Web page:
Nanomedicine, Volume I: Basic Capabilities

© 1999 Robert A. Freitas Jr. All Rights Reserved.

Robert A. Freitas Jr., Nanomedicine, Volume I: Basic Capabilities, Landes Bioscience, Georgetown, TX, 1999 Free-Tissue Acoustic Channel Capacity

Figure 7.1 (with blood pressure variations compared; Section and Eqn. 7.7 illustrate the well-known result in acoustics that for a given driving amplitude, micropistons and microspheres are more powerful sound radiators at higher frequencies. That is, input power (driving the radiator) is more efficiently transduced into output power (waves in the medium) both at higher frequencies and at larger radiator sizes. Thus to achieve the highest acoustic channel capacity per unit of input power, the highest practical frequency and the largest possible radiator should be used for nanorobot-to-nanorobot acoustic communications. Of course, at higher frequencies, attenuation becomes more severe and eventually limits the value of ever higher frequencies.

An acoustic sensor of radius r located a distance Xpath from a transmitter of like size must receive at least kT eSNR ~ 30 zJ within a n-1 (sec) integration time in order to receive information at frequency n (bits/sec) for SNR = 2 (Section 4.5.1). If acoustic energy conversion efficiency e% = Pout/Pin (Eqn. 7.7), receiver duty cycle is fduty, and acoustic attenuation in the medium is given by Eqns. 4.52 and 4.53 with atiss = 8.3 x 10-6 sec/m for soft tissue (Table 4.2), then to satisfy the above criterion requires that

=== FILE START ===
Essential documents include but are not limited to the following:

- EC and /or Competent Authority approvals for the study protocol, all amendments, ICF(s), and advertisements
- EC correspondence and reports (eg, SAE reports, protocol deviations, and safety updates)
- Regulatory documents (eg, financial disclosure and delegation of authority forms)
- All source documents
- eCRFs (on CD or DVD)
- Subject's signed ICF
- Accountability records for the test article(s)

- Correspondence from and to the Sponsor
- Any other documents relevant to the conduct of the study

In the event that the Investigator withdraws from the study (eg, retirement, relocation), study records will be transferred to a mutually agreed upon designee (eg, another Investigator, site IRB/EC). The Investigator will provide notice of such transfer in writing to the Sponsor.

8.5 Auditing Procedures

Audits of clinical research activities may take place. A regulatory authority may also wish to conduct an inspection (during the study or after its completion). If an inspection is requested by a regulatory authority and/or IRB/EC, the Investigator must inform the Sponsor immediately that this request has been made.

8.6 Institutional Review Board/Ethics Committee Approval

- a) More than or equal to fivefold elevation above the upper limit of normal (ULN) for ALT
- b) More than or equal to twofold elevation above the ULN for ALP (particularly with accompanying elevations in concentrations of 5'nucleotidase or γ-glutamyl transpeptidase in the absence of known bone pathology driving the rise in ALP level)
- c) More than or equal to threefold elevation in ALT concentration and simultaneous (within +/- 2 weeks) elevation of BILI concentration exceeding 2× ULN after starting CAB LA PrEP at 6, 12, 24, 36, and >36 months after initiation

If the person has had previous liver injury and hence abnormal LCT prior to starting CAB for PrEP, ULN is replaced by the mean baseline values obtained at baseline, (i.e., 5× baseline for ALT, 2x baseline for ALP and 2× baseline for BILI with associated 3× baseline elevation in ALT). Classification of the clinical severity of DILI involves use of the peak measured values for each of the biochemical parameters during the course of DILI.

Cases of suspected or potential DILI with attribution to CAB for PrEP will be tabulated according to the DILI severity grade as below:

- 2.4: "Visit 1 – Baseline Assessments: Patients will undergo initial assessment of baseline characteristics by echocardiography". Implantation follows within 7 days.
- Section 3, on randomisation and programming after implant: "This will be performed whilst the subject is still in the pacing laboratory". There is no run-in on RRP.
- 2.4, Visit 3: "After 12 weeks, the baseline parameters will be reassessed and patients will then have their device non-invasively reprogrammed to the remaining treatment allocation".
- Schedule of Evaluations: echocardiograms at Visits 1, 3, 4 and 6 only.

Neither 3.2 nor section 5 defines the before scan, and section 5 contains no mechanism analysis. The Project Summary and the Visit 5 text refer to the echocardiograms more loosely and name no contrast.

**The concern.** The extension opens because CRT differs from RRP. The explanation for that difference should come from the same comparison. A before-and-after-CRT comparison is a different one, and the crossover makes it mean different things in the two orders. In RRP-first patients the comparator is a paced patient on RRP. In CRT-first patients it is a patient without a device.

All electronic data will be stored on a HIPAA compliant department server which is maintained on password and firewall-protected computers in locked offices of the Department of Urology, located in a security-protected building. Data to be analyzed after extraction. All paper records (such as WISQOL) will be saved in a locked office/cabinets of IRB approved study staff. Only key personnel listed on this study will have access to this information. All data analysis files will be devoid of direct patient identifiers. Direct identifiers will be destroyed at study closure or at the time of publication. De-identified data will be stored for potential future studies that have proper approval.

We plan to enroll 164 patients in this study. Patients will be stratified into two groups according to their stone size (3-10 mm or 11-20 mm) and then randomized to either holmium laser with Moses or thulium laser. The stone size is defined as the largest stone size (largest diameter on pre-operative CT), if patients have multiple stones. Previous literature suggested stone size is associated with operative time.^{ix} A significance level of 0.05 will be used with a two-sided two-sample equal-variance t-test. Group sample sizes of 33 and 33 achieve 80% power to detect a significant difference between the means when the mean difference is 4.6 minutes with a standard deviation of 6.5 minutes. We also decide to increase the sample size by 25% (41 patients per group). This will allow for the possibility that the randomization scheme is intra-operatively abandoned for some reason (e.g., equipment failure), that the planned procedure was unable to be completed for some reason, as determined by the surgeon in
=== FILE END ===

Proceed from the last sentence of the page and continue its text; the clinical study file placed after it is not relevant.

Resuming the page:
{Eqn. 7.9}

For fduty = 10%, r = 1 micron, Xpath = 100 microns, taking n = 10 MHz gives e% ~ 0.05 (5%), Pin ~ 6000 pW continuous, and 'I ~ 106 bits/sec. Increasing n to 100 MHz improves e% to at least ~50% and 'I = fduty n ~ 107 bits/sec without increasing Pin, giving a maximum safe acoustic power intensity of ~e% Pin / pr2 ~ 1000 watts/m2 (Section 6.4.1) at the transmitter surface. Further increases in n cause 'I to decline, because e% cannot improve beyond a maximum of 100%.

These results imply that nanorobot-to-nanorobot acoustic communications will generally take place at ~10-100 MHz frequencies over 10-100 micron path lengths in vivo. Acoustic messaging over longer path lengths require mobile signal amplifiers such as communicytes (Section 7.2.6), dedicated fixed-position communication organs with repeater protocols, or packet routing networks analogous to the Internet (Section 7.3).


Last updated on 19 February 2003